Hold off bailiffs for council tax arrears, town halls told

24 May 13
Councils should take a flexible and fair approach to poorer residents who get into arrears as council tax support is cut away, Citizens Advice said today.

By Vivienne Russell | 24 May 2013

Councils should take a flexible and fair approach to poorer residents who get into arrears as council tax support is cut away, Citizens Advice said today.

Council tax

Local authorities are administering their own council tax support schemes following the devolution of national Council Tax Benefit in April. But the money passed to councils to fund the support was cut by 10.

Pensioners’ entitlement to the benefit has been protected, but many working-age households are likely to have to pay more. Citizens Advice said new demands for council tax could trigger a ‘boom time’ for bailiffs.

The charity highlighted mounting concern over council tax bills. Visits to its website advice pages on councils hit 37,000 during April – 87% higher than in the same month last year.

In 2012/13, Citizens Advice in England and Wales dealt with almost 61,000 problems concerning bailiffs, of which about a third were related to council tax debts. There were also 162,000 other problems concerning council tax arrears. Citizens Advice bureaux expect these numbers to rise even further this year.

Citizens Advice chief executive Gillian Guy said: ‘We’re concerned that changes to council tax benefit will mean more people will end up in debt because they can’t pay their bill and have the bailiff knocking at their door.

‘The number of people worried about council tax is up by 87% since the changes came in, and this will climb even higher as more people find it difficult to cope with costs. Bailiffs often overstate their powers, deliberately frighten debtors and charge extortionate fees. We want councils to help people get on top of their council tax debts so the use of bailiffs is no longer necessary.’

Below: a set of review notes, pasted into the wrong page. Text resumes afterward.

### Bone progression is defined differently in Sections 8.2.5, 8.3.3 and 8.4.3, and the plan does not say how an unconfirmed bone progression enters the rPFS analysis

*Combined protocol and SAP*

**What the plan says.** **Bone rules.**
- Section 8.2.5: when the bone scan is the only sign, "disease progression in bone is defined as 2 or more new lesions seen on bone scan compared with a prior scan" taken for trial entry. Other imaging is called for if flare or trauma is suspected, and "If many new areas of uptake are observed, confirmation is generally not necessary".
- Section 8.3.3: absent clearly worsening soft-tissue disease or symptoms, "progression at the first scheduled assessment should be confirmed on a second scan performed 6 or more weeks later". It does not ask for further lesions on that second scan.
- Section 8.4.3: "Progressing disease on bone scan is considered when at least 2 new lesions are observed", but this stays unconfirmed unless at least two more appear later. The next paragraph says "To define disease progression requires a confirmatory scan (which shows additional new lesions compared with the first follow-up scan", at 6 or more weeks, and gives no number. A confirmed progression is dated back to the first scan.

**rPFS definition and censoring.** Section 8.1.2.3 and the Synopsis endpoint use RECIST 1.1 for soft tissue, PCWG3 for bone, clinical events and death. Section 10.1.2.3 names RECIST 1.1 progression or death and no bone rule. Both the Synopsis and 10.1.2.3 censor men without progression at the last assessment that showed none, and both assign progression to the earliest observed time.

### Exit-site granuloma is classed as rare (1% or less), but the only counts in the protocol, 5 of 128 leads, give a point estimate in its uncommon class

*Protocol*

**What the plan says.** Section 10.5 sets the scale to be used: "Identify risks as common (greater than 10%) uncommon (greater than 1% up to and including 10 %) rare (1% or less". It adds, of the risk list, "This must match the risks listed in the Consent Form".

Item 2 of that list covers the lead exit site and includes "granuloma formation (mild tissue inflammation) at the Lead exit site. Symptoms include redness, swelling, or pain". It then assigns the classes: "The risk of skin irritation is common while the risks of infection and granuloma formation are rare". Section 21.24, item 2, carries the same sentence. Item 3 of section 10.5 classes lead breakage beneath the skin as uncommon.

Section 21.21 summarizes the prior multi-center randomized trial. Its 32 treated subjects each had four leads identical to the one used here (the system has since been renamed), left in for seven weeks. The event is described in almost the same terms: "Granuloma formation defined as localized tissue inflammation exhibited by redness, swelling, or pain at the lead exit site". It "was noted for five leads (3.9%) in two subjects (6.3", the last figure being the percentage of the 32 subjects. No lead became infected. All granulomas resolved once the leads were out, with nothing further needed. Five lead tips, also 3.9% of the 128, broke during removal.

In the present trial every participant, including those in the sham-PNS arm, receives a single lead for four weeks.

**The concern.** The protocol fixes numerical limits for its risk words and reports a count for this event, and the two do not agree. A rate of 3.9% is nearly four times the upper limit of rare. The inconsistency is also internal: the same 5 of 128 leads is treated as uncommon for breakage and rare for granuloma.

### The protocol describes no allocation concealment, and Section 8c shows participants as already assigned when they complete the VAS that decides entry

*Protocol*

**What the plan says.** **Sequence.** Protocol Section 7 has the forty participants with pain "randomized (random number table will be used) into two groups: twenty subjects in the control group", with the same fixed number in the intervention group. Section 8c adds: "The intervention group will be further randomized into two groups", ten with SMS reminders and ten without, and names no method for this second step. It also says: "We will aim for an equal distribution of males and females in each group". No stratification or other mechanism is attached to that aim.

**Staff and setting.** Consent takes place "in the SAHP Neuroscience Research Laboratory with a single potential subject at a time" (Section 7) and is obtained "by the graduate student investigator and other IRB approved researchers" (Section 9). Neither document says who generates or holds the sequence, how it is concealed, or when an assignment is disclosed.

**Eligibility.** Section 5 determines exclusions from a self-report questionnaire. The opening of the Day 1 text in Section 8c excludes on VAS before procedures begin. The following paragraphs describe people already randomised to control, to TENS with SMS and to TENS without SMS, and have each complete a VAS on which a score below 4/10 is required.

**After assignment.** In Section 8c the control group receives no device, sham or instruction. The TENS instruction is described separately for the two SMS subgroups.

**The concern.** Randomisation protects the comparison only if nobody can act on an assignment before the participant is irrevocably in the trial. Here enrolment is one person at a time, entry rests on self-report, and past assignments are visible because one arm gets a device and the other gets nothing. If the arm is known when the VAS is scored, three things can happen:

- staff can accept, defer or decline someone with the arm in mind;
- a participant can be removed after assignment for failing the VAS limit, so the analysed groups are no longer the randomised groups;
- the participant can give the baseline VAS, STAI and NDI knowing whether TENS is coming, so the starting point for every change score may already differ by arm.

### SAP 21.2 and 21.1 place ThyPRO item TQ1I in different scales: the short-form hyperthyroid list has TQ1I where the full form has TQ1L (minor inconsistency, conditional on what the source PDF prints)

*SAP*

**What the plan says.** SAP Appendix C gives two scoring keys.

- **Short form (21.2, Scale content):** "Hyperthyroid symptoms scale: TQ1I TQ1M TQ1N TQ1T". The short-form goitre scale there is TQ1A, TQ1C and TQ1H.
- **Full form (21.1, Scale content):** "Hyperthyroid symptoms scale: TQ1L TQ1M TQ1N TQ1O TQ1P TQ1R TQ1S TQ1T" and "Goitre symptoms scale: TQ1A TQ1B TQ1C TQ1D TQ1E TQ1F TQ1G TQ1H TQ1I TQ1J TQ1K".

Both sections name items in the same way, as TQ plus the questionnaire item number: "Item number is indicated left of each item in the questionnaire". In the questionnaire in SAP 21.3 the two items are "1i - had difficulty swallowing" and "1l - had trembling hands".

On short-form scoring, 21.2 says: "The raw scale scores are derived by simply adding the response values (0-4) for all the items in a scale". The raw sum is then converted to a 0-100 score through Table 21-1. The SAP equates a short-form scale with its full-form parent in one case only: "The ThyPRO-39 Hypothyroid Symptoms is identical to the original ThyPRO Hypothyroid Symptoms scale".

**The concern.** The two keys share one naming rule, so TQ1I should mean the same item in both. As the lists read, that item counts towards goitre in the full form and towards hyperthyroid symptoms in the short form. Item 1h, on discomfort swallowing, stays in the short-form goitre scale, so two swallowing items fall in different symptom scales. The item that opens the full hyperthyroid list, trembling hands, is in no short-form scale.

In response, the Local Government Association said councils always try to work with people who are struggling to pay their council tax bill by offering them flexible payment plans or helping them apply for council tax support.

‘Bailiffs are the option of absolute last resort,’ said LGA chair Sir Merrick Cockell.

‘Before the situation reaches a stage where bailiffs are involved, several letters will have been written, people will have been encouraged to apply for financial support, and efforts will be made to arrange new payment plans or to attach the debt to a salary.’

But he added that councils had a responsibility to all taxpayers to ensure that council tax was collected in order to fund vital local services.

‘Usually more than 97% of council tax is collected in the year it is billed,’ said Cockell.

Responding to Citizens Advice, local government minister Brandon Lewis said that localisation of Council Tax Benefit formed part of the government’s welfare reforms, which are vital to tackling the budget deficit.

He added: ‘Councils have set up their own council tax support schemes and should have taken into account the impact on vulnerable people. For those facing genuine hardship, there are free advice services that can offer help and support, and many councils have put in place hardship funds to provide financial assistance to people in difficult circumstances.

‘It is important that councils are sympathetic to those in genuine hardship, are proportionate in enforcement and do not overuse bailiffs. The coalition government has taken action to rein in aggressive bailiffs.’

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